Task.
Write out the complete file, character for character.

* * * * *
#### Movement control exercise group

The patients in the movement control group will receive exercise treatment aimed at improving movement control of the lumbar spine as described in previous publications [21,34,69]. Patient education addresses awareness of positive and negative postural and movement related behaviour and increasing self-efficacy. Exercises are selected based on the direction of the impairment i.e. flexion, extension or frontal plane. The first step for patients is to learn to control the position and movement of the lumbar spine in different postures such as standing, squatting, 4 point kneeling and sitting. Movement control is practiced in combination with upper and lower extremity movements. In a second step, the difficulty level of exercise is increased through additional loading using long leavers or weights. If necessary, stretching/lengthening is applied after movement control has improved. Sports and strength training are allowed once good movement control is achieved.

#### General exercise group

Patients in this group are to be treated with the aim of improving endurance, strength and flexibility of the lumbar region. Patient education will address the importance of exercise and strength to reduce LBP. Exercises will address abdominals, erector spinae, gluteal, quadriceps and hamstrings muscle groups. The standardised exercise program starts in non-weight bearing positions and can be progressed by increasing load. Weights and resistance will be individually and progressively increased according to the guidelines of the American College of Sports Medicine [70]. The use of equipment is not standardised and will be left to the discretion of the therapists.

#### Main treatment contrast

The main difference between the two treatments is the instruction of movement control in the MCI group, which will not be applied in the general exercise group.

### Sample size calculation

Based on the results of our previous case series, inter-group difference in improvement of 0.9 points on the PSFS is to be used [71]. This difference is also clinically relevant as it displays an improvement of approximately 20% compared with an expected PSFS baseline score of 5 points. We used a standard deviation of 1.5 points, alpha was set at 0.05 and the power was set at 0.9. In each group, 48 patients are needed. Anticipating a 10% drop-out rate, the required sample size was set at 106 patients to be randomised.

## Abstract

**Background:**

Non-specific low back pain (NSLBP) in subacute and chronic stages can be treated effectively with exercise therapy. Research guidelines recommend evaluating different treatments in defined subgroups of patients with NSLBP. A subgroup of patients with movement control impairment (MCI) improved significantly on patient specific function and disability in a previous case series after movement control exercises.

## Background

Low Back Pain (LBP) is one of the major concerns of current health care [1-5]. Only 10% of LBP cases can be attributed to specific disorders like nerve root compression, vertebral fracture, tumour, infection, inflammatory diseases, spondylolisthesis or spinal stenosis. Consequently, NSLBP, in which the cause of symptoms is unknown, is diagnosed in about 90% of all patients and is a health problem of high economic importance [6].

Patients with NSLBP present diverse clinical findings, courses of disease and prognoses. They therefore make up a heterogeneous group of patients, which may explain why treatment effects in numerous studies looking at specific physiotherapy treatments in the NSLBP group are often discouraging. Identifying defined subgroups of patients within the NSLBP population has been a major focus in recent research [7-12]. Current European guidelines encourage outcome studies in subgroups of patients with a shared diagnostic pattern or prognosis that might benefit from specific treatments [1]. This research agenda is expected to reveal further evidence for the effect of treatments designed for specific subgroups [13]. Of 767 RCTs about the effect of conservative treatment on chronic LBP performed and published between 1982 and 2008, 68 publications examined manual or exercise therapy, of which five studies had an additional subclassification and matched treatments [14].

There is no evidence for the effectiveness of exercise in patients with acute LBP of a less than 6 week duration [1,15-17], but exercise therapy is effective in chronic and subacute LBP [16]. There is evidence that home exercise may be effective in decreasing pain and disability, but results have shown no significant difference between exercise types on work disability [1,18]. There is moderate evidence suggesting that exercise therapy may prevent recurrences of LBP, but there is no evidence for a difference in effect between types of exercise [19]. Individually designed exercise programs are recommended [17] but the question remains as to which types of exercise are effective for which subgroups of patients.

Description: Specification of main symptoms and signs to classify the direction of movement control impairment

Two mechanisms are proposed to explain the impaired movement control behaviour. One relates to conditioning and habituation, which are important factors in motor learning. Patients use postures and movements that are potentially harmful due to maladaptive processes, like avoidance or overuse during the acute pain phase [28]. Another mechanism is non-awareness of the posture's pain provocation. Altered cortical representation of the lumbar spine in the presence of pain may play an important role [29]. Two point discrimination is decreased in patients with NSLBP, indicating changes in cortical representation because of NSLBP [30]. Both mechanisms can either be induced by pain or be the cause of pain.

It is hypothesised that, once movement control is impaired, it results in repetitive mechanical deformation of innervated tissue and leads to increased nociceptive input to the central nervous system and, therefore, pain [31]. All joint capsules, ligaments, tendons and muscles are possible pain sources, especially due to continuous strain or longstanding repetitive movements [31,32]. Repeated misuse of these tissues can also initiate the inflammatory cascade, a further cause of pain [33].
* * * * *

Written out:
#### Movement control exercise group

The patients in the movement control group will receive exercise treatment aimed at improving movement control of the lumbar spine as described in previous publications [21,34,69]. Patient education addresses awareness of positive and negative postural and movement related behaviour and increasing self-efficacy. Exercises are selected based on the direction of the impairment i.e. flexion, extension or frontal plane. The first step for patients is to learn to control the position and movement of the lumbar spine in different postures such as standing, squatting, 4 point kneeling and sitting. Movement control is practiced in combination with upper and lower extremity movements. In a second step, the difficulty level of exercise is increased through additional loading using long leavers or weights. If necessary, stretching/lengthening is applied after movement control has improved. Sports and strength training are allowed once good movement control is achieved.

#### General exercise group

Patients in this group are to be treated with the aim of improving endurance, strength and flexibility of the lumbar region. Patient education will address the importance of exercise and strength to reduce LBP. Exercises will address abdominals, erector spinae, gluteal, quadriceps and hamstrings muscle groups. The standardised exercise program starts in non-weight bearing positions and can be progressed by increasing load. Weights and resistance will be individually and progressively increased according to the guidelines of the American College of Sports Medicine [70]. The use of equipment is not standardised and will be left to the discretion of the therapists.

#### Main treatment contrast

The main difference between the two treatments is the instruction of movement control in the MCI group, which will not be applied in the general exercise group.

### Sample size calculation

Based on the results of our previous case series, inter-group difference in improvement of 0.9 points on the PSFS is to be used [71]. This difference is also clinically relevant as it displays an improvement of approximately 20% compared with an expected PSFS baseline score of 5 points. We used a standard deviation of 1.5 points, alpha was set at 0.05 and the power was set at 0.9. In each group, 48 patients are needed. Anticipating a 10% drop-out rate, the required sample size was set at 106 patients to be randomised.

## Abstract

**Background:**

Non-specific low back pain (NSLBP) in subacute and chronic stages can be treated effectively with exercise therapy. Research guidelines recommend evaluating different treatments in defined subgroups of patients with NSLBP. A subgroup of patients with movement control impairment (MCI) improved significantly on patient specific function and disability in a previous case series after movement control exercises.

## Background

Low Back Pain (LBP) is one of the major concerns of current health care [1-5]. Only 10% of LBP cases can be attributed to specific disorders like nerve root compression, vertebral fracture, tumour, infection, inflammatory diseases, spondylolisthesis or spinal stenosis. Consequently, NSLBP, in which the cause of symptoms is unknown, is diagnosed in about 90% of all patients and is a health problem of high economic importance [6].

Patients with NSLBP present diverse clinical findings, courses of disease and prognoses. They therefore make up a heterogeneous group of patients, which may explain why treatment effects in numerous studies looking at specific physiotherapy treatments in the NSLBP group are often discouraging. Identifying defined subgroups of patients within the NSLBP population has been a major focus in recent research [7-12]. Current European guidelines encourage outcome studies in subgroups of patients with a shared diagnostic pattern or prognosis that might benefit from specific treatments [1]. This research agenda is expected to reveal further evidence for the effect of treatments designed for specific subgroups [13]. Of 767 RCTs about the effect of conservative treatment on chronic LBP performed and published between 1982 and 2008, 68 publications examined manual or exercise therapy, of which five studies had an additional subclassification and matched treatments [14].

There is no evidence for the effectiveness of exercise in patients with acute LBP of a less than 6 week duration [1,15-17], but exercise therapy is effective in chronic and subacute LBP [16]. There is evidence that home exercise may be effective in decreasing pain and disability, but results have shown no significant difference between exercise types on work disability [1,18]. There is moderate evidence suggesting that exercise therapy may prevent recurrences of LBP, but there is no evidence for a difference in effect between types of exercise [19]. Individually designed exercise programs are recommended [17] but the question remains as to which types of exercise are effective for which subgroups of patients.

Description: Specification of main symptoms and signs to classify the direction of movement control impairment

Two mechanisms are proposed to explain the impaired movement control behaviour. One relates to conditioning and habituation, which are important factors in motor learning. Patients use postures and movements that are potentially harmful due to maladaptive processes, like avoidance or overuse during the acute pain phase [28]. Another mechanism is non-awareness of the posture's pain provocation. Altered cortical representation of the lumbar spine in the presence of pain may play an important role [29]. Two point discrimination is decreased in patients with NSLBP, indicating changes in cortical representation because of NSLBP [30]. Both mechanisms can either be induced by pain or be the cause of pain.

It is hypothesised that, once movement control is impaired, it results in repetitive mechanical deformation of innervated tissue and leads to increased nociceptive input to the central nervous system and, therefore, pain [31]. All joint capsules, ligaments, tendons and muscles are possible pain sources, especially due to continuous strain or longstanding repetitive movements [31,32]. Repeated misuse of these tissues can also initiate the inflammatory cascade, a further cause of pain [33].